(1683 - 1764)
Judah Monis, North America's first instructor of Hebrew, taught students at Harvard College from 1722 to 1760.
His career, in turn, teaches us about the challenges of maintaining a Jewish life in early America.
Monis was born in Italy in 1683, into a family of formerly Portuguese conversos. Educated at Jewish academies
in Italy and Holland, Monis emigrated to New York City around 1715, where he established a small store and
taught Hebrew to Christians and Jews. By 1720 he moved to Cambridge, Mass., home of Harvard College and an
area in which few Jews resided.
At that time, all Harvard undergraduates except freshmen were required to study Hebrew. Harvard assumed that
no Christian gentleman could be considered truly educated unless he could read the Bible in its original language.
Encouraged by friends, Monis presented his personal, handwritten manual of Hebrew grammar to the Harvard
Corporation in 1720, for its Judicious perusall. Two years later, the corporation Voted, That Mr. Judah Monis
be approved instructor of the Hebrew Language, making Monis Harvard's first full-time Hebrew instructor but
not as a Jew. For at that time, Harvard required all its faculty to be professing Christians.
From the time of his arrival in New York, Monis corresponded with leading Puritan clergy on Kaballah, the
trinity and Christian doctrine. Monis studied Christianity with Cambridge ministers. One month before assuming
his post at Harvard, Monis converted to Christianity.
His conversion attracted widespread notoriety. Some Christian clergy warned of other converted Jews who
reverted to their original faith. They expressed concern that Harvard's requirement that its faculty members be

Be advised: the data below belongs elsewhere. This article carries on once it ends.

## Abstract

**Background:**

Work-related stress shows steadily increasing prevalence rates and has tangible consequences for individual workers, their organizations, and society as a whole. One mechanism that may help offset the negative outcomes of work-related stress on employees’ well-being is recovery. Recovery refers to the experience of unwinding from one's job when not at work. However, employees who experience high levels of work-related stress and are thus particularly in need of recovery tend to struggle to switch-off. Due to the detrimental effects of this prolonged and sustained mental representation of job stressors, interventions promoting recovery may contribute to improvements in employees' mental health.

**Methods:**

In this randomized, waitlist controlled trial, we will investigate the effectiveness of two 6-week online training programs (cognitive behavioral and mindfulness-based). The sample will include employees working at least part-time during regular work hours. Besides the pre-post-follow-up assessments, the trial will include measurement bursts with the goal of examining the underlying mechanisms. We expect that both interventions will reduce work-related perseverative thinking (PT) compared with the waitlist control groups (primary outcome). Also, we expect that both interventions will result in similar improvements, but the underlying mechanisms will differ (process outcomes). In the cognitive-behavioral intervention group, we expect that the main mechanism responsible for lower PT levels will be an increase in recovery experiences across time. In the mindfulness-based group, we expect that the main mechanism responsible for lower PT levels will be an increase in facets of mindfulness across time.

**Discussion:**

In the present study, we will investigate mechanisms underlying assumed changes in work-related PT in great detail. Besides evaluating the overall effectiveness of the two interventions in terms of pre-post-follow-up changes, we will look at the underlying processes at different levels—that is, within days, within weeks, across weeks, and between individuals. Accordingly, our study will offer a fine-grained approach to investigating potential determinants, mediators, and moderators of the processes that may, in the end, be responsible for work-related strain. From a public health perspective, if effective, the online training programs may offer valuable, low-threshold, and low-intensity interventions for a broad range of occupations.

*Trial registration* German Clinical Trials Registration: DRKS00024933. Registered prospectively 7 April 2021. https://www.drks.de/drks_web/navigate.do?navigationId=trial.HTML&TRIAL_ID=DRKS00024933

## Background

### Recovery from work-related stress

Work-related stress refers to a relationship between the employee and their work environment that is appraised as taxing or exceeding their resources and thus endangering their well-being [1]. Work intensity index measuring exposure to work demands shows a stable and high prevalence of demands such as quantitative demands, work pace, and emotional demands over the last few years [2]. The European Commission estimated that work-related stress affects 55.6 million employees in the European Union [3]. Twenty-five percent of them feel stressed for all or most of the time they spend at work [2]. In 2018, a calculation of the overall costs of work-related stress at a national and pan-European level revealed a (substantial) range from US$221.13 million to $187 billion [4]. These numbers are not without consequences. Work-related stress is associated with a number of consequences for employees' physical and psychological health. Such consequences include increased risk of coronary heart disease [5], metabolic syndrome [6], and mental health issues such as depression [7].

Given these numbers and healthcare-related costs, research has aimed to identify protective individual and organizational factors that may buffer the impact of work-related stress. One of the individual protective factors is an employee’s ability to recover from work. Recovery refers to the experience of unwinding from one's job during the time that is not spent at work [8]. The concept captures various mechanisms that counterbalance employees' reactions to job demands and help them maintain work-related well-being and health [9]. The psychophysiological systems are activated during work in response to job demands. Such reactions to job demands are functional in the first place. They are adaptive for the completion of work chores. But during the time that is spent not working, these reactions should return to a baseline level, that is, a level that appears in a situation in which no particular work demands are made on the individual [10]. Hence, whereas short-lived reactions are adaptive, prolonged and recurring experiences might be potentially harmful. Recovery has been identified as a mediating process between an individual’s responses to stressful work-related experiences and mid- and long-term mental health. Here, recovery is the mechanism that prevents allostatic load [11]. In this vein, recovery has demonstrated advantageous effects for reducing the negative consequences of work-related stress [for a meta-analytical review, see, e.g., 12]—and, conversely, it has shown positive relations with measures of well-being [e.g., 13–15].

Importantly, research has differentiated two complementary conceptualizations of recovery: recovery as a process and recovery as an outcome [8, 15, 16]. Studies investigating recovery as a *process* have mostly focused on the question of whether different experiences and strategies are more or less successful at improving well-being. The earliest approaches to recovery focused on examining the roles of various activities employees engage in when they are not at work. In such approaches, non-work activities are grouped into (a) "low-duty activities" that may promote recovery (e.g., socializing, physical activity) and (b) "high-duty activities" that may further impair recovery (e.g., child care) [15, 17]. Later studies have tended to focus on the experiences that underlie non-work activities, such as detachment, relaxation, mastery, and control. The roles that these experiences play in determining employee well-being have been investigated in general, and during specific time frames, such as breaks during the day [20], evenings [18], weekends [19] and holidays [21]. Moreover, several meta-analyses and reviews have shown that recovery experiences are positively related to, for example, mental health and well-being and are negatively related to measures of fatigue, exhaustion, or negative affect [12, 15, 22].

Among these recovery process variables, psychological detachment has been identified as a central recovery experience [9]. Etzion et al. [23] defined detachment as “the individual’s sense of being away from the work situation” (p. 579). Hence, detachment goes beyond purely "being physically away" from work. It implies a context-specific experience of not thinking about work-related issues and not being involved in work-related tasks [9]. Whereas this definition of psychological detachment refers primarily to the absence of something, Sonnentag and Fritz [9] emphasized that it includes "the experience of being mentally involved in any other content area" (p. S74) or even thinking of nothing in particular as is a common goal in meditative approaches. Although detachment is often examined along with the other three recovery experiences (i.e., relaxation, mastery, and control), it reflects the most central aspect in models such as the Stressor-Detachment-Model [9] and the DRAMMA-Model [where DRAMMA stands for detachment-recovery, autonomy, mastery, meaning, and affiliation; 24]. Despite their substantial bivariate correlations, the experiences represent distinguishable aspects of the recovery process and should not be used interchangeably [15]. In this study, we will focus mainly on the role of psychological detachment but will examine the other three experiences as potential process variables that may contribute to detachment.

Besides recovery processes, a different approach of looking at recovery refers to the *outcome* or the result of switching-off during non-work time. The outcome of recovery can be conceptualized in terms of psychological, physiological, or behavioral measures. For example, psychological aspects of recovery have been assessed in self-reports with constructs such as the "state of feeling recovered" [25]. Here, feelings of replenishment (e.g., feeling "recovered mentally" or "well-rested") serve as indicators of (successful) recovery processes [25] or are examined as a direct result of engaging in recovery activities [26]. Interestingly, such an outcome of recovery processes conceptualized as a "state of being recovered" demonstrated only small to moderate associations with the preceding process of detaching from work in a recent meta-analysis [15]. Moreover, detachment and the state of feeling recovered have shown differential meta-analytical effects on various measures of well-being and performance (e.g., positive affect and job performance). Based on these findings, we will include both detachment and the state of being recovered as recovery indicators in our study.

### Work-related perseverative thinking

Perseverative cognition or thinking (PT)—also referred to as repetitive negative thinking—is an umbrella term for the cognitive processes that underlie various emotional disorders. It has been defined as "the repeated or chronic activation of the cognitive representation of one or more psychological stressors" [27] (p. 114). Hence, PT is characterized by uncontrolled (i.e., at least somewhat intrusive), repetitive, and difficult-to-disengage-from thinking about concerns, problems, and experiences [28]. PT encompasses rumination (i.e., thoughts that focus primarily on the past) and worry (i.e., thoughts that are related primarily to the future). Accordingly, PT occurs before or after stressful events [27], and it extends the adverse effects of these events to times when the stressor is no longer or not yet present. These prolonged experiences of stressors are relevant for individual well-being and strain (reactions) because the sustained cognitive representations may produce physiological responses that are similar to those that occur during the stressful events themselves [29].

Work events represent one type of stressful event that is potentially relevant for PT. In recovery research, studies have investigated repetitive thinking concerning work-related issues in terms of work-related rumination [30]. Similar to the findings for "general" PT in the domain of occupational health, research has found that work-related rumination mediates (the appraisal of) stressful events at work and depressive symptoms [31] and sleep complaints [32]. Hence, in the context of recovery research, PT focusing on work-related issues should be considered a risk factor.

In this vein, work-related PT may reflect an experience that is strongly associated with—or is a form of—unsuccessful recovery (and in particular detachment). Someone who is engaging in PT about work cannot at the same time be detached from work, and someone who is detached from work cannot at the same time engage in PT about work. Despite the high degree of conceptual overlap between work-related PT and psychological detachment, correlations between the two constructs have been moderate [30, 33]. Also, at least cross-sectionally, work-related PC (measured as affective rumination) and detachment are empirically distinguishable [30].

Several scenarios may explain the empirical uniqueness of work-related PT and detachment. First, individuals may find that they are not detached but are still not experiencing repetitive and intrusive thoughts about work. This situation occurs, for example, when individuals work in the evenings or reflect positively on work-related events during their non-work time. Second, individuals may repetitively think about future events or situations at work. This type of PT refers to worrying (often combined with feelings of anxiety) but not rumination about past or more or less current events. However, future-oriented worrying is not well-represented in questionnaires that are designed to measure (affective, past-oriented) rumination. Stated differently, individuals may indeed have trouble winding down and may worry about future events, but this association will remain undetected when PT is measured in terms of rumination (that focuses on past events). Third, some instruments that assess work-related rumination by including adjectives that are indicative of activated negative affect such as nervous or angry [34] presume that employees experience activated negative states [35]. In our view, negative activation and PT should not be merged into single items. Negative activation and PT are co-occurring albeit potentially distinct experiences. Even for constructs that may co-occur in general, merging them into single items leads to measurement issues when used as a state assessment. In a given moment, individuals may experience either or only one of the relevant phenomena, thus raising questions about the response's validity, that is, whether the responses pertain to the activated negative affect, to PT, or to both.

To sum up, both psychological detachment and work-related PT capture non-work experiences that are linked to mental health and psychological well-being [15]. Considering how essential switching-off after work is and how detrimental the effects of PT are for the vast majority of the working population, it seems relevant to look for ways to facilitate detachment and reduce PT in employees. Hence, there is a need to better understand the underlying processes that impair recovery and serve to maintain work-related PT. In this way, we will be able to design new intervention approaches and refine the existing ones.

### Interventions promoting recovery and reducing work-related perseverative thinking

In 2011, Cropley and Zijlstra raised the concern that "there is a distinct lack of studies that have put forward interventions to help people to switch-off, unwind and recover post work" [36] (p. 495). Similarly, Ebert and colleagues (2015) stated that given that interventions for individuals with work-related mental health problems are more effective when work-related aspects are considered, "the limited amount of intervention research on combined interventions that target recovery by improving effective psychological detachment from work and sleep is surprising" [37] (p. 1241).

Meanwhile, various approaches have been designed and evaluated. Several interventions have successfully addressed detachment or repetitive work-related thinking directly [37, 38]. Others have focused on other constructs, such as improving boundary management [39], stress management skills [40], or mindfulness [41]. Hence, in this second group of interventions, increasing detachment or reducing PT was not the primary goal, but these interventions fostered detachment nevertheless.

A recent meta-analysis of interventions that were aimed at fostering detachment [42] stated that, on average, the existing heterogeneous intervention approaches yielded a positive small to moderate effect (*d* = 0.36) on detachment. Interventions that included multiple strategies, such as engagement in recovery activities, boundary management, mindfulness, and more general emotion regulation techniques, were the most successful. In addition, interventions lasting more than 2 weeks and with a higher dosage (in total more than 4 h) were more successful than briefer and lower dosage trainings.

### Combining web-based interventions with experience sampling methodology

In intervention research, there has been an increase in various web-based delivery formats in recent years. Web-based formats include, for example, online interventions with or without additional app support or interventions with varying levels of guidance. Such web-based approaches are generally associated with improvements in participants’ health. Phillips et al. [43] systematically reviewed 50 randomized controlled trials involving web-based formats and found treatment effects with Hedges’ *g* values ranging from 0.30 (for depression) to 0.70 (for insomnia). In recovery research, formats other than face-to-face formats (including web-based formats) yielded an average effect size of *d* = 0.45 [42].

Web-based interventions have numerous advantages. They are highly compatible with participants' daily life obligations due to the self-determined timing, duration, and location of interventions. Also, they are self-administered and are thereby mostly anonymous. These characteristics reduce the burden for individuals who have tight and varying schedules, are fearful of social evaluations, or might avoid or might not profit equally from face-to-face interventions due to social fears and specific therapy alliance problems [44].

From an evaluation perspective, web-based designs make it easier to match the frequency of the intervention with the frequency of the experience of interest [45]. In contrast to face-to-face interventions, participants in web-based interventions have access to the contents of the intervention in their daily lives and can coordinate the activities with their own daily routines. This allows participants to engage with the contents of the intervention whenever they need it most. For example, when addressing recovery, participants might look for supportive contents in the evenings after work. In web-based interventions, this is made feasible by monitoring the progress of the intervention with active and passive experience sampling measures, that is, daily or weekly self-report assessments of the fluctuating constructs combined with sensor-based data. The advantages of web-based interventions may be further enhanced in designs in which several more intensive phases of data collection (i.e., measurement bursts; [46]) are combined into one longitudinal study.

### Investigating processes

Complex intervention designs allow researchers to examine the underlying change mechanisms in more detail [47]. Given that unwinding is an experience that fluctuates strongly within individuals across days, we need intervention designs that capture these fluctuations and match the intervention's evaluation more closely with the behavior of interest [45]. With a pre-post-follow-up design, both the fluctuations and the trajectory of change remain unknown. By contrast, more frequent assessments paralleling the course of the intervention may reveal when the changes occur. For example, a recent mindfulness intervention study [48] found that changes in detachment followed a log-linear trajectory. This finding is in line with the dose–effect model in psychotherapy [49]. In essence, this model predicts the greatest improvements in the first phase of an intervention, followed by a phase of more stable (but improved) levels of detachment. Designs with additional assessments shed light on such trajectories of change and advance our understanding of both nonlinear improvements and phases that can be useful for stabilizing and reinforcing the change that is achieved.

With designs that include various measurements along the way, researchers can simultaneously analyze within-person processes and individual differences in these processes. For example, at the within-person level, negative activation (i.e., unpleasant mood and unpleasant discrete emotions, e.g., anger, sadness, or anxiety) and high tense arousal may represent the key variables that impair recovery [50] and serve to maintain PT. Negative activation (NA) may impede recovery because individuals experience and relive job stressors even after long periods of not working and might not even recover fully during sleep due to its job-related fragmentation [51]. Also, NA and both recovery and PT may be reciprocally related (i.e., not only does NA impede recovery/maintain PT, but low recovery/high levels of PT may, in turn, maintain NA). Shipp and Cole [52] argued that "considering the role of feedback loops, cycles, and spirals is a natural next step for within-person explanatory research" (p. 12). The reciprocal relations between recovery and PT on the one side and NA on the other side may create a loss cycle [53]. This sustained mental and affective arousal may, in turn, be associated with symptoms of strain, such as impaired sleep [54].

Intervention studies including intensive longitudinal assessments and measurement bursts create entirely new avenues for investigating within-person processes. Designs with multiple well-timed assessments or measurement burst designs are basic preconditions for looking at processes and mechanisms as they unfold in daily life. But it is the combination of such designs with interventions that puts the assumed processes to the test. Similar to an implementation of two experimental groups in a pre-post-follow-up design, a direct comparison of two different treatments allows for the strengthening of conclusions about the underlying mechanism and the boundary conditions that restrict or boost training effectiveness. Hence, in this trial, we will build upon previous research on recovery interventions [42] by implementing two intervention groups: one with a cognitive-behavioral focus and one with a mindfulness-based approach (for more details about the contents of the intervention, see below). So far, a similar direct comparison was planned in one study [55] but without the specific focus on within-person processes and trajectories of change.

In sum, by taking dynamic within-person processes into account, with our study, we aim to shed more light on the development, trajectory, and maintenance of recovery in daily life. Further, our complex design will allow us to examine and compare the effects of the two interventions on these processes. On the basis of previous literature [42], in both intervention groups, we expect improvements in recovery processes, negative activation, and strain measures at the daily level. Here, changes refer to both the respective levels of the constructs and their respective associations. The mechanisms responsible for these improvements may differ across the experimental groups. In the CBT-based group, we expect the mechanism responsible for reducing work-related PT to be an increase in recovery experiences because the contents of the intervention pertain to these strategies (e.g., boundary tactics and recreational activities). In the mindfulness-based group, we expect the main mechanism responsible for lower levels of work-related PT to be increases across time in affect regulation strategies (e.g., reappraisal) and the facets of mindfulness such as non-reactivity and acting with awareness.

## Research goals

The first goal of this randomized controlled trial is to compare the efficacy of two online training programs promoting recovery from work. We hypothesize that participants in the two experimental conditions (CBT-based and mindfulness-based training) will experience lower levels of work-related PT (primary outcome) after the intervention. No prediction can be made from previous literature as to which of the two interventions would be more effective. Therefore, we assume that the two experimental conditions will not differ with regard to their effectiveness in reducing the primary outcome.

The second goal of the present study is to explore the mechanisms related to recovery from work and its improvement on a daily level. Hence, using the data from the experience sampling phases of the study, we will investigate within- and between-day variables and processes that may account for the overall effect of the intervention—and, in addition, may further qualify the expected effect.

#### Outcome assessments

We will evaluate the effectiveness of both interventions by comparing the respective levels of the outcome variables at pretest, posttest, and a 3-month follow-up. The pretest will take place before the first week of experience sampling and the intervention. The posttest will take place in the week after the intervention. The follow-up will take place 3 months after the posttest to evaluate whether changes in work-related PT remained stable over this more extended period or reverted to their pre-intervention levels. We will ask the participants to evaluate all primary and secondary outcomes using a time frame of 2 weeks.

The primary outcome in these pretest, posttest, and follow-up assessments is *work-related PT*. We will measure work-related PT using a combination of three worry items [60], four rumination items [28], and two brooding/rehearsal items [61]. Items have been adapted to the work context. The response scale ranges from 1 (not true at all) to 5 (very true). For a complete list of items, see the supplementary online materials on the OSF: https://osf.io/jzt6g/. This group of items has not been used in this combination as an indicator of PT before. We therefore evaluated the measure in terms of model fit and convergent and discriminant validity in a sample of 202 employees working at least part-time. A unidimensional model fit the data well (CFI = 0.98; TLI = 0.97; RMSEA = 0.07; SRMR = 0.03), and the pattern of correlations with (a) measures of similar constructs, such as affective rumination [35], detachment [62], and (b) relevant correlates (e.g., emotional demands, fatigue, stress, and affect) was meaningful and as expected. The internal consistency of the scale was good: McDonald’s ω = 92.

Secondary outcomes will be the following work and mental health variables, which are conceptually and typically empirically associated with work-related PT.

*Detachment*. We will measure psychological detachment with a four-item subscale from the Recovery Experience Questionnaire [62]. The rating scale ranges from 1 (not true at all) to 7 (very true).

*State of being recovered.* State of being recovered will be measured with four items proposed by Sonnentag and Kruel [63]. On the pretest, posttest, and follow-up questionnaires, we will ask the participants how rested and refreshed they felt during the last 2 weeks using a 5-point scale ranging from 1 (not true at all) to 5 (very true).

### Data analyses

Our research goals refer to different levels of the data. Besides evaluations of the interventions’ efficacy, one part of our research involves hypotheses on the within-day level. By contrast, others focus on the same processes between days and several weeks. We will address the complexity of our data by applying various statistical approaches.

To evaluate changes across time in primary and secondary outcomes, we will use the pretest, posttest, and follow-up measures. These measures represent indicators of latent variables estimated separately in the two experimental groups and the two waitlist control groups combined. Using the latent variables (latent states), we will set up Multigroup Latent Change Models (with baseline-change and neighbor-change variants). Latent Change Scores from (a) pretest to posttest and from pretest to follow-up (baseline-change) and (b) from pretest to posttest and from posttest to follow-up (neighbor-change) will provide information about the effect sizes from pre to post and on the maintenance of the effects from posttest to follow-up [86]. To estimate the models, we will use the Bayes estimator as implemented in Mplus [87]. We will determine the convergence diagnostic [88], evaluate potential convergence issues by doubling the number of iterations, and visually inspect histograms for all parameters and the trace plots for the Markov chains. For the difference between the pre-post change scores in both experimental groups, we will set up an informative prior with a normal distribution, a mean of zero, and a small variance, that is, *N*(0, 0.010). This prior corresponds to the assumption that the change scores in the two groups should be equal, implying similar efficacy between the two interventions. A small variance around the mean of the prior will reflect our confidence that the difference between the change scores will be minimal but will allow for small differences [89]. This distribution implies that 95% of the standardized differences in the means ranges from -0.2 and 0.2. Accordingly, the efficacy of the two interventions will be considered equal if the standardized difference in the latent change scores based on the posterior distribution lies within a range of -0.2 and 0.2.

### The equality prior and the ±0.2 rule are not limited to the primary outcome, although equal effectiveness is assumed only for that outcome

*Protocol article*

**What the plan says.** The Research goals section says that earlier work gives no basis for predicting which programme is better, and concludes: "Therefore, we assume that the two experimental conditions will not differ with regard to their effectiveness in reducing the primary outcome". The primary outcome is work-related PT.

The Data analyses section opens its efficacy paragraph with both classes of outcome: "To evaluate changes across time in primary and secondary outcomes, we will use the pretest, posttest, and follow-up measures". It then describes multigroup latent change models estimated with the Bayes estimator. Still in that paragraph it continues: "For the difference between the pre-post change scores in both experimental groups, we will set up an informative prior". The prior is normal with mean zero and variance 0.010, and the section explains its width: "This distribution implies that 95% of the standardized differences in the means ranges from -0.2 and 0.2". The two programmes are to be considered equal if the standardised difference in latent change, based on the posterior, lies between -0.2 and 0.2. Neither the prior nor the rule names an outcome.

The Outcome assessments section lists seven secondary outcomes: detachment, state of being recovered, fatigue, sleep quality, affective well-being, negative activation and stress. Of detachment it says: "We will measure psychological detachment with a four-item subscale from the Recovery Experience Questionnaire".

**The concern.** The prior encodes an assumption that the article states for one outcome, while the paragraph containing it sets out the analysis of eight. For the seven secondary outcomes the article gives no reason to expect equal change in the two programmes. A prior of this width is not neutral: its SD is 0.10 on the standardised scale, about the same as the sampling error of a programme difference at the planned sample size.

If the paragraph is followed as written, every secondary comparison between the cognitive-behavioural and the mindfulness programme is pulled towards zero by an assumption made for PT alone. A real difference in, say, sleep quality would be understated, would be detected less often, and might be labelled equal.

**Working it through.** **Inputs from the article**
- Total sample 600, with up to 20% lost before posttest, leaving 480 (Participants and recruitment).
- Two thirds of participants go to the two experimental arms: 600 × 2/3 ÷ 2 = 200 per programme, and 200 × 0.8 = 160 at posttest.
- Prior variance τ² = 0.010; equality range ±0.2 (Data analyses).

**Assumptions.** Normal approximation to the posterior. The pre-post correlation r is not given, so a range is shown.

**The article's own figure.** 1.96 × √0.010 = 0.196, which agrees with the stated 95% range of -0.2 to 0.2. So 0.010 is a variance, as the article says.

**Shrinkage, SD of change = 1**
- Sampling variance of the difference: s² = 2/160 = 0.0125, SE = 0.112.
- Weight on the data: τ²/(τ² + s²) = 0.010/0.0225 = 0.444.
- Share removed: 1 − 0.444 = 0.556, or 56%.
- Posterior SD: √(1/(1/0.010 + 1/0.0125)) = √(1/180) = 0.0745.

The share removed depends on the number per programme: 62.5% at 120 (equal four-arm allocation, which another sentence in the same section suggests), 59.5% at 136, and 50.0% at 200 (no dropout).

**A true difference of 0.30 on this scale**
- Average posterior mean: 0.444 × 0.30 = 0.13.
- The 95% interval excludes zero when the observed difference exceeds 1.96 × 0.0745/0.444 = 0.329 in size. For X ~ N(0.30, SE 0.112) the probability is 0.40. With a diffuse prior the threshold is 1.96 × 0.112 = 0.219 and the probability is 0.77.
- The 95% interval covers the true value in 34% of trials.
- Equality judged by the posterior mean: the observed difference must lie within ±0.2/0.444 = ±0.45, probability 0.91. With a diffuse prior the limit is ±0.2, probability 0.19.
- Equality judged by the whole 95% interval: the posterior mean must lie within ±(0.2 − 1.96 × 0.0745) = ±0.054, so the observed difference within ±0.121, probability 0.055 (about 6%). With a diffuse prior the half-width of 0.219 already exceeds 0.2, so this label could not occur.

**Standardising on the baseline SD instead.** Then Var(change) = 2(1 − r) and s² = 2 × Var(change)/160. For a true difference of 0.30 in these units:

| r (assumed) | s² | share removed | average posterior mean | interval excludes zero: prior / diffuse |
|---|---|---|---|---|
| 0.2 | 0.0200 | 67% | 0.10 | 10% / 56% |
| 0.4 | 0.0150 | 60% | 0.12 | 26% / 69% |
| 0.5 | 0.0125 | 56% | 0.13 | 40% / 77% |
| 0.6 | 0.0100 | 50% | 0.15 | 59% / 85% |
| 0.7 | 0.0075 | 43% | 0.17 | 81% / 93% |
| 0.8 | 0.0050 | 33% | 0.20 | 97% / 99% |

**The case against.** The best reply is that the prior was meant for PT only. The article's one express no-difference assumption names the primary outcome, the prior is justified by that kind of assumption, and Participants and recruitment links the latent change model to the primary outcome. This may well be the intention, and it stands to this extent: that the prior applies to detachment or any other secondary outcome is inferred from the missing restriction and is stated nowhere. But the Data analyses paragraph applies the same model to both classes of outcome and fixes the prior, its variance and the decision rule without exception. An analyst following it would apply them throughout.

Christians had compelled Monis to an insincere conversion. European Jews wrote of their outrage and dismay.
Monis, however, defended his conversion in three books, published in 1722. He argued that he left Judaism out
of religious conviction, not opportunism. Monis, the descendant of conversos, himself became a convert.
Monis' instruction was based on the handwritten text he submitted to the Harvard Corporation in 1720. Each
year, his new students had to copy the text by hand, a task that could take up to one month. A rare remaining
handwritten copy of Monis' text resides in the archives of the American Jewish Historical Society.
In 1724, to save his students from the burden of copying, Monis petitioned the corporation to publish his
grammar. Eventually, the corporation agreed. Hebrew type was shipped from London, and in 1735, a thousand
copies of Monis'A Grammar of the Hebrew Tongue! were published the first Hebrew textbook published in
North America. Two of the remaining originals can be found in the Society's library.
Hebrew was never a popular course at Harvard in Monis' time. Students complained that the exercises were
boring, and college records show that Monis was frequently hazed by his students. While in 1723 the college
recorded itself as greatly pleased with [Monis] assiduity and faithfulness to his instruction, in 1724 the teaching
of Hebrew to undergraduates was turned over to tutors. Monis remained responsible only for teaching graduate
students and tutors.
Monis taught at Harvard until 1760. By then, his responsibilities had dwindled to one weekly class with graduate
students. His own health declining and student interest flagging, he retired. Monis died in 1764 and is buried in a
churchyard in Northboro, Mass.
Monis' life presents one case of how a Jew made a place for himself in colonial America. Monis chose to enter
Harvard as a Christian. Having voluntarily left a mature Jewish community in New York City, Monis came to
Cambridge, which had no Jewish institutions, to teach Hebrew to Christian students. He seems never to have
But the Christian community sometimes looked on him with skepticism. The Cambridge First Church and the
Harvard College records often refer to Monis as the converted Jew, the converted rabbi; and the Christianized
Jew. Church records indicate concern that Monis may have quietly continued to observe the Sabbath on
Saturday. The headstone of his grave in the Northboro churchyard bears witness to the double identity by which
Monis lived in Massachusetts. Using the Christian image of a grafted tree for conversion, the inscription reads in
part: A native branch of Jacob see. Which once from off its olive brook/ Regrafted, from the living tree.
Sources: American Jewish Historical Society